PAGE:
The Truth About Non-Socialization Clauses

Aug 8, 2017


The e-mail in consideration asked the following question:

“My [English Conversation School] has a non-socialization clause in my contract. Is it legal for my employer to have this clause? What would likely happen if I violated it? Thanks for your help.”

In case you’re not familiar with the topic, a non-socialization clause (also known as a “non-fraternization clause”) is a clause in a contract that forbids an employee from having any social contact with students/customers that frequent the English Conversation School that the employee happens to be working for.

For example, lets say that you work at an English Conversation School and you happen to hit it off with one of your students.

They give you their LINE ID (“phone number” seems a little too outdated), and you arrange to meet them at a coffee shop when you both have some time free.

They’re interested in you; you’re interested in them…

Maybe it’s the start of a beautiful relationship?

“WRONG!”, says your company. “NO FRIENDS FOR YOU!”

Your manager politely reminds you that your contract has a non-socialization clause and that you signed the contract so the clause is legally binding and –

Stop me if you’ve heard this one. It all sounds very familiar, doesn’t it?

Like a jealous lover, the company gives you you a warning and an ultimatum: Your job or your new friend. Pick one.

It sounds absurd, doesn’t it?

(That’s because it is.)

As we’ve mentioned, the General Union has been fighting these kinds of invasive clauses for a long time.

Here’s the victory we won against (old) NOVA back in 2004:

As pictured (click for the full image), the Osaka District Court had this to say about such clauses:

“A comprehensive prohibition as [written] in this clause forbidding socialization cannot be held to be necessary. […] Forbidding in advance, in a comprehensive manner, any socialization between English conversation teachers and students in order to prevent trouble, and disciplining for a violation of this rule, cannot be admitted as fair or socially acceptable.”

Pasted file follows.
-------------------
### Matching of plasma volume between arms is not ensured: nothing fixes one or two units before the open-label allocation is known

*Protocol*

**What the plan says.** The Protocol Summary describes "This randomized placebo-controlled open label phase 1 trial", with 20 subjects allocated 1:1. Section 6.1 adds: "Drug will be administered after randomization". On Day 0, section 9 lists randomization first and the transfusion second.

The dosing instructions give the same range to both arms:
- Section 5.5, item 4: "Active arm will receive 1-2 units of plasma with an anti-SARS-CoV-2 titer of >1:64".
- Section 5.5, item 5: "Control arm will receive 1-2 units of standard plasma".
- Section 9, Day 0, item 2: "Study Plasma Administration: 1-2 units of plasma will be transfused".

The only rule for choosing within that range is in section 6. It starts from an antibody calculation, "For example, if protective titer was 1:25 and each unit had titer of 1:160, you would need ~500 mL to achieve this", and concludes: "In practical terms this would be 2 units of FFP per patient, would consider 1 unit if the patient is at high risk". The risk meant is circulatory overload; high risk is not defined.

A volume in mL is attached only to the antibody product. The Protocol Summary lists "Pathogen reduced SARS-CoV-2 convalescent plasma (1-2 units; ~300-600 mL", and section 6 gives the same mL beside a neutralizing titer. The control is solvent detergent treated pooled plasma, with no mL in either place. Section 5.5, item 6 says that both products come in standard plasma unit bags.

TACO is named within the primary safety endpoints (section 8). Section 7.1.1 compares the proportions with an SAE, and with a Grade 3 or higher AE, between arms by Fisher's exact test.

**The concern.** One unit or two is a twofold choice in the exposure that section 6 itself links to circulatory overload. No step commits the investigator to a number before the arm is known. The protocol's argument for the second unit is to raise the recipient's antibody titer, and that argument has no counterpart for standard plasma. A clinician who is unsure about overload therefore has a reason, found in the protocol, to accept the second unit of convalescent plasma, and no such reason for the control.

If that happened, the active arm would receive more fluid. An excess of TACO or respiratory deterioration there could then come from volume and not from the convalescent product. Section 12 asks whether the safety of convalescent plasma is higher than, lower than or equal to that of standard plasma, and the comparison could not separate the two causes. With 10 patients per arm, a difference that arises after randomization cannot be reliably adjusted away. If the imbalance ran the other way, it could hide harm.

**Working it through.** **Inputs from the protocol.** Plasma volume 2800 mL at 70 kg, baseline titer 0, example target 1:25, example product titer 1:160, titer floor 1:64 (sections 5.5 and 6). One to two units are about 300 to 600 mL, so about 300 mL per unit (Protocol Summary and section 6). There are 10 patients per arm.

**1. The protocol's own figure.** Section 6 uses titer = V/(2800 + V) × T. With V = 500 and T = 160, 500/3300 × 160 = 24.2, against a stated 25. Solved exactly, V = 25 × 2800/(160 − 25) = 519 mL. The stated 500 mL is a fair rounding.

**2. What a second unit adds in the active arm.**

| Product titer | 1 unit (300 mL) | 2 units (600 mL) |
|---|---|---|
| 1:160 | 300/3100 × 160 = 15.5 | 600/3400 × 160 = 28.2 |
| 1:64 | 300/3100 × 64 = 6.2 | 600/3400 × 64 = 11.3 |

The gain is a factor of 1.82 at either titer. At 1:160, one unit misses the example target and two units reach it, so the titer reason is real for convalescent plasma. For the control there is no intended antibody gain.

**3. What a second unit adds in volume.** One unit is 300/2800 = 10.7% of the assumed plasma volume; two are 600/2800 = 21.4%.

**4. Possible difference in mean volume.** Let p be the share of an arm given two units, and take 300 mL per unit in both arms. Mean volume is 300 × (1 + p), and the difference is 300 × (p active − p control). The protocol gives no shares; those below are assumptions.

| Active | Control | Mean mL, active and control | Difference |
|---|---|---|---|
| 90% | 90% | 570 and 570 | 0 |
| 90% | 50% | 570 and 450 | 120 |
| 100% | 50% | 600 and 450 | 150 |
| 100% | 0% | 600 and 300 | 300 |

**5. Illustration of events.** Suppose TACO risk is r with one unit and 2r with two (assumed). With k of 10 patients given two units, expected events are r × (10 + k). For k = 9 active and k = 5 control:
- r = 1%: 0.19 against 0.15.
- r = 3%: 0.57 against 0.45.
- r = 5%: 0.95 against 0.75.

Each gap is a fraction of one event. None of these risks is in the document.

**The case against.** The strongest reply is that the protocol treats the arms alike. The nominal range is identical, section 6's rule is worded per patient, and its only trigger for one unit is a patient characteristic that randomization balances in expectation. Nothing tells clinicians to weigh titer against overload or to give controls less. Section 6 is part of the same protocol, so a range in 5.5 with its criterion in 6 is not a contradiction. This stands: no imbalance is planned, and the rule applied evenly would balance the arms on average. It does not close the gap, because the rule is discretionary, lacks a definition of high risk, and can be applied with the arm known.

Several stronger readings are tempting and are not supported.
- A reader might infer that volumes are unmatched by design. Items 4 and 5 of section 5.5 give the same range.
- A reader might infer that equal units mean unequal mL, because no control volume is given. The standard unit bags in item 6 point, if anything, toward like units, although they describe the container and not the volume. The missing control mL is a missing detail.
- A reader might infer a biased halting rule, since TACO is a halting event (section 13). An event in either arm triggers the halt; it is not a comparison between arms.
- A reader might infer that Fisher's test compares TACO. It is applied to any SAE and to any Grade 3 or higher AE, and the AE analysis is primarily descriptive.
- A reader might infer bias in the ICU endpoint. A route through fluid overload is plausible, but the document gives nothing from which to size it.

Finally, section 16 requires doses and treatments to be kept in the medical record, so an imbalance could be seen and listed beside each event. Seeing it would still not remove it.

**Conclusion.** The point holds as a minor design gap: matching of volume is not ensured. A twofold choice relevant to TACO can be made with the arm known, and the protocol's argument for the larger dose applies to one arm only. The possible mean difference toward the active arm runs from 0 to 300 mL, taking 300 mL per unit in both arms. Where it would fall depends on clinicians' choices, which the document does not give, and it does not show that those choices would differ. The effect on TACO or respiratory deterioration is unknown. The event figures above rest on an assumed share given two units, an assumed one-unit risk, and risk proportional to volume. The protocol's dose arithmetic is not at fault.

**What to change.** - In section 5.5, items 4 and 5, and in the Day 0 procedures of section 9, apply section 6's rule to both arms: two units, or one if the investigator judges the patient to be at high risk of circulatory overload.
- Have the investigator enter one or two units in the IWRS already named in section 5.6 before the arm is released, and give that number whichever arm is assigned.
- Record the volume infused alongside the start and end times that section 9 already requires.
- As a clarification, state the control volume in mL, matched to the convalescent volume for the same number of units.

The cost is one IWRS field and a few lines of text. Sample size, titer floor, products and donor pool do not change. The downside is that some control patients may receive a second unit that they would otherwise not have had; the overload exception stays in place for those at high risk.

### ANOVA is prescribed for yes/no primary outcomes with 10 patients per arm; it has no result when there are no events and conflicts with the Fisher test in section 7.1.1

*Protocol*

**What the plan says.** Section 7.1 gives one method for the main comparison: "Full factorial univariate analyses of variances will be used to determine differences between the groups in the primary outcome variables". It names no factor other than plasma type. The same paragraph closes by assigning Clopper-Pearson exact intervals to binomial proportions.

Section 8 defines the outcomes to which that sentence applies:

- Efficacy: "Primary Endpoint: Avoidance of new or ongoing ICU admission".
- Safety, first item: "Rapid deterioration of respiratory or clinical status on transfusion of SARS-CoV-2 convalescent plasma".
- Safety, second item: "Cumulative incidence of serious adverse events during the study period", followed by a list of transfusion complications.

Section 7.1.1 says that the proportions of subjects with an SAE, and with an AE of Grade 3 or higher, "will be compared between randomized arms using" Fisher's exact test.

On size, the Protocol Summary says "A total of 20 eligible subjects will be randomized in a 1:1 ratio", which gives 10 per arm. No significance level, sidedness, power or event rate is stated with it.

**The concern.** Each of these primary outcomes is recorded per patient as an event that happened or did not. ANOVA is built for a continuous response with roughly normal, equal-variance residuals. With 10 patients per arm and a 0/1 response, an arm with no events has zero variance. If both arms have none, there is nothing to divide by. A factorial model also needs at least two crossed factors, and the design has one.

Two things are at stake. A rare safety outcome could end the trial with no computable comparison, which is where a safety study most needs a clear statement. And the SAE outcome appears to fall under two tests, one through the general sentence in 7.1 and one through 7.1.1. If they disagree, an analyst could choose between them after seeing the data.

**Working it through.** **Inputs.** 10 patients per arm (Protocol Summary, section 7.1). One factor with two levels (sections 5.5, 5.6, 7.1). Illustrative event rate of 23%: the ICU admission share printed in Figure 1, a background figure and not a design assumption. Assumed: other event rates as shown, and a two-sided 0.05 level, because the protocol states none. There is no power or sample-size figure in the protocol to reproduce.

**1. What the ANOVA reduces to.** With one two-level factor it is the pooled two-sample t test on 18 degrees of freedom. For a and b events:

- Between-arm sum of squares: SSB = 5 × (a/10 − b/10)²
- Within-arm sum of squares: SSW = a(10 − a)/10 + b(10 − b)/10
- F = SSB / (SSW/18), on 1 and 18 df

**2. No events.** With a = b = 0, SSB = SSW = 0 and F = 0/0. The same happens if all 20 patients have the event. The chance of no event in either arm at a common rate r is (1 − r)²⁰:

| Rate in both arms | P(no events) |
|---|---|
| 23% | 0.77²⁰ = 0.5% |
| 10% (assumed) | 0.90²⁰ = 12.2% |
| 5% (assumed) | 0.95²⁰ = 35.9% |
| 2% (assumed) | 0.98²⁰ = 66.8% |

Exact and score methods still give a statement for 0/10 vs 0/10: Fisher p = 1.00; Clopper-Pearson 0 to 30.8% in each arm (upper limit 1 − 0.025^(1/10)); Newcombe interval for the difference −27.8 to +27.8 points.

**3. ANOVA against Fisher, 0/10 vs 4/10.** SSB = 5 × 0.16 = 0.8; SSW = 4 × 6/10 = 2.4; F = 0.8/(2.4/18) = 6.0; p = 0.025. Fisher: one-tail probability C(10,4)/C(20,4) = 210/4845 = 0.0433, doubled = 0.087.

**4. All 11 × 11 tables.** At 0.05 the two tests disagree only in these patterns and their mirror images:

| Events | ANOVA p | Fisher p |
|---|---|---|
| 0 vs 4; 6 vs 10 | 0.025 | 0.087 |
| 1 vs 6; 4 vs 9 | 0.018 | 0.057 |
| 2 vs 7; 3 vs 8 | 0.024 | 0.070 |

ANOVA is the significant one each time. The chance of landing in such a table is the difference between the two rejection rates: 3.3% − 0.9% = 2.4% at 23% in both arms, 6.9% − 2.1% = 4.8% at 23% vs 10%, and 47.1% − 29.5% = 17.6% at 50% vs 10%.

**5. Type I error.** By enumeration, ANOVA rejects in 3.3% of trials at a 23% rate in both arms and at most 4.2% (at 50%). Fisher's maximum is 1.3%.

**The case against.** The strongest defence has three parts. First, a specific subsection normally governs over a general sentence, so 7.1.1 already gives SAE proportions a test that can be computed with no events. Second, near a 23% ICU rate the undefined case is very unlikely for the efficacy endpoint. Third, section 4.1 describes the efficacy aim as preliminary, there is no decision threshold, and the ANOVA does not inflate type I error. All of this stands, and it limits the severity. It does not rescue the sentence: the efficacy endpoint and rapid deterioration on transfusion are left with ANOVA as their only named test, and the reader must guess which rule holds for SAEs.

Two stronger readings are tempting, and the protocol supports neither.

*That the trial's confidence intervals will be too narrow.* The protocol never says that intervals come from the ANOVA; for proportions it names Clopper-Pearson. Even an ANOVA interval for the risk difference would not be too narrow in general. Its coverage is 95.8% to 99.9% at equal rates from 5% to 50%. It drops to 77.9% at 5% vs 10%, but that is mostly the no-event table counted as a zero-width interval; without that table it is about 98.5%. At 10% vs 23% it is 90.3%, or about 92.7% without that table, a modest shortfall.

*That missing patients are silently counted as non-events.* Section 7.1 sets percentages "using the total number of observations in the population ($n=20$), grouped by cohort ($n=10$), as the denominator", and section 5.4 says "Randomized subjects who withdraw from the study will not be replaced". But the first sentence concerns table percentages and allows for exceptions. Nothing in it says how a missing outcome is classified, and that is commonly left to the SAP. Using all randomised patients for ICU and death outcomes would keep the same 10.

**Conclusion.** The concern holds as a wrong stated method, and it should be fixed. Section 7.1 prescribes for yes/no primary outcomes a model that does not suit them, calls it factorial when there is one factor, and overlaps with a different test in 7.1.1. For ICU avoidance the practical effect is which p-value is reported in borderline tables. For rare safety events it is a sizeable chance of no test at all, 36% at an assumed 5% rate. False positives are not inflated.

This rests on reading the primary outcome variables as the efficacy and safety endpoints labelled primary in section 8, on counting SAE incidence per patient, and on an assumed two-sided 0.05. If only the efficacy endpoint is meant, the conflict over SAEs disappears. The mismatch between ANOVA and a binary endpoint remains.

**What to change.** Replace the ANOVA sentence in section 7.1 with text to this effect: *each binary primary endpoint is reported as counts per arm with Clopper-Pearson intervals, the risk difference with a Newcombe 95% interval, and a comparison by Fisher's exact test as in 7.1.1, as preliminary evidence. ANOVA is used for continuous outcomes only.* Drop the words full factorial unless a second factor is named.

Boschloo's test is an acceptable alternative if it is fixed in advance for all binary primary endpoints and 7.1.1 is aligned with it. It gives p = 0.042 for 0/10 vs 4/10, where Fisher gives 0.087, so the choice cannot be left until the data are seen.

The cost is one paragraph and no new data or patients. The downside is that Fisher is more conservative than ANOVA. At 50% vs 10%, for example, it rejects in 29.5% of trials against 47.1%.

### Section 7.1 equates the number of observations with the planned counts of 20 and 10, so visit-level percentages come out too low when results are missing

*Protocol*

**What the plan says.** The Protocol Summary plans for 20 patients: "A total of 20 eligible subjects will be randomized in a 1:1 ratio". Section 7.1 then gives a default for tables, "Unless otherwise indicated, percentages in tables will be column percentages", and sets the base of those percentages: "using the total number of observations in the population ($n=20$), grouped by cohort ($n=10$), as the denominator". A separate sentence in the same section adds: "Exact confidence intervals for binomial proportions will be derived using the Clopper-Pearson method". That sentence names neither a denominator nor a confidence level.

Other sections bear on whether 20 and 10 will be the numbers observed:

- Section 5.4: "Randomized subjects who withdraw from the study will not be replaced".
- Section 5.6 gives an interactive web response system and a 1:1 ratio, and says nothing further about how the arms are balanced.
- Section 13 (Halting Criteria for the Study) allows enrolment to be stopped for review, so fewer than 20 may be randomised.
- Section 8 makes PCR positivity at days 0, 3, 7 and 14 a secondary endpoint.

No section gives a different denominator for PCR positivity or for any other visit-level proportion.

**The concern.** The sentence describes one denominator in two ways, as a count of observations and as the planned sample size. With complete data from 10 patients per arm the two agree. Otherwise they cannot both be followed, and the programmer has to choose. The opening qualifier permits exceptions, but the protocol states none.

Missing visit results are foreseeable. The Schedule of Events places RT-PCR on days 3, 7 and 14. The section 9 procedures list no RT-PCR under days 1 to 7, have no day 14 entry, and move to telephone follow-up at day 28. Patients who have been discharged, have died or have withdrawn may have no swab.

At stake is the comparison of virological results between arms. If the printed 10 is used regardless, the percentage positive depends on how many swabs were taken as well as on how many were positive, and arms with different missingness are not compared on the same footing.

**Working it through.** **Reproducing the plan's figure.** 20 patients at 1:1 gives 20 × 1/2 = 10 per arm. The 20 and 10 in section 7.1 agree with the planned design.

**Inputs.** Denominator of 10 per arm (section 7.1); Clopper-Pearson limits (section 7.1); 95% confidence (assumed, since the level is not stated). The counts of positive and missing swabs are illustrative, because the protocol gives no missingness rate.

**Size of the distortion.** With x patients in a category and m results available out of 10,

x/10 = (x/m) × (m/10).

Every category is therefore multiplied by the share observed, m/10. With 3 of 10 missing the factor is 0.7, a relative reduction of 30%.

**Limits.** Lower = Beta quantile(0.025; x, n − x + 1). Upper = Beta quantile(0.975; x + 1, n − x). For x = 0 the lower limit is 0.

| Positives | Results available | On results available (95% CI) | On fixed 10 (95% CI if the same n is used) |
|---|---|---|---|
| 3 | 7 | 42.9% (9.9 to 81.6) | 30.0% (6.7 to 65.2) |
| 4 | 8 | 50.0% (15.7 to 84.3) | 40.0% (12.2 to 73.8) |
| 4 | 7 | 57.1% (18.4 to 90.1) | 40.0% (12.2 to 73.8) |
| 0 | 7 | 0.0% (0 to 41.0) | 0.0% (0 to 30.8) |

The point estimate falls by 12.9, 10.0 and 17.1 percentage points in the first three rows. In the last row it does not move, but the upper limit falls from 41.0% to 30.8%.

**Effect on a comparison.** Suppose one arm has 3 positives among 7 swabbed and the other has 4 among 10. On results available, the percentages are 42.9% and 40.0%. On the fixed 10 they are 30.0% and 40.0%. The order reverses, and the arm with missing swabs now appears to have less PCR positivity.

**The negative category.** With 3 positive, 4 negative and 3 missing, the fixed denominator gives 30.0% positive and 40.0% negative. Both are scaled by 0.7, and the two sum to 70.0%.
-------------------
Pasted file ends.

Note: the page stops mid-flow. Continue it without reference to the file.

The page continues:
That verdict seems very clear.

As the Osaka District Court ruled, a company cannot prohibit a an employee from socializing with someone else, no matter what kind of justification they use.

In regards to English Conversation Schools, this means – in theory – that a company cannot prohibit a teacher from socializing with a student outside of the place of employment.

In regards to Dispatch Companies, this means – in theory – that a company cannot prohibit a teacher from socializing with other teachers outside of the school environment (we’re obviously not talking about socializing with students outside of school).

Therefore, while one might not agree with the ethics of where such socialization may lead, it is clear that such socialization is perfectly legal and that any attempts to prevent such socialization are – in theory – illegal.

You might have noticed that we wrote “in theory” three times just now.

In reality, things are never quite so straightforward.

The problem with Japan is that while Japanese labor law is very strong, enforcement of those laws happens to be somewhat lacking.

While courts tend to rule that non-socialization clauses are illegal, the issue isn’t really about the law or court precedence per se – it is about who has the power in the workplace.

In reality, if a company was to fire you for socialization, it’s likely that no government agency would give you relief.

As with many other situations, if you wanted to fight the dismissal, you would have to take the matter to court (and then would the fight even be worth it?).

Strong union branches can battle such clauses without a court being involved and win reinstatement (in the case of dismissal), the removal of the clause from future contracts (to preempt such dismissals), or – at the very least -ensure that the rule isn’t enforced.

However, in small workplaces and areas in which the General Union isn’t as strong as others, the General Union’s policy is to recommend that people follow the policy or be as discreet about personal relationships as they can.

Discretion is the better part of valor.

What your company doesn’t know can’t hurt them you.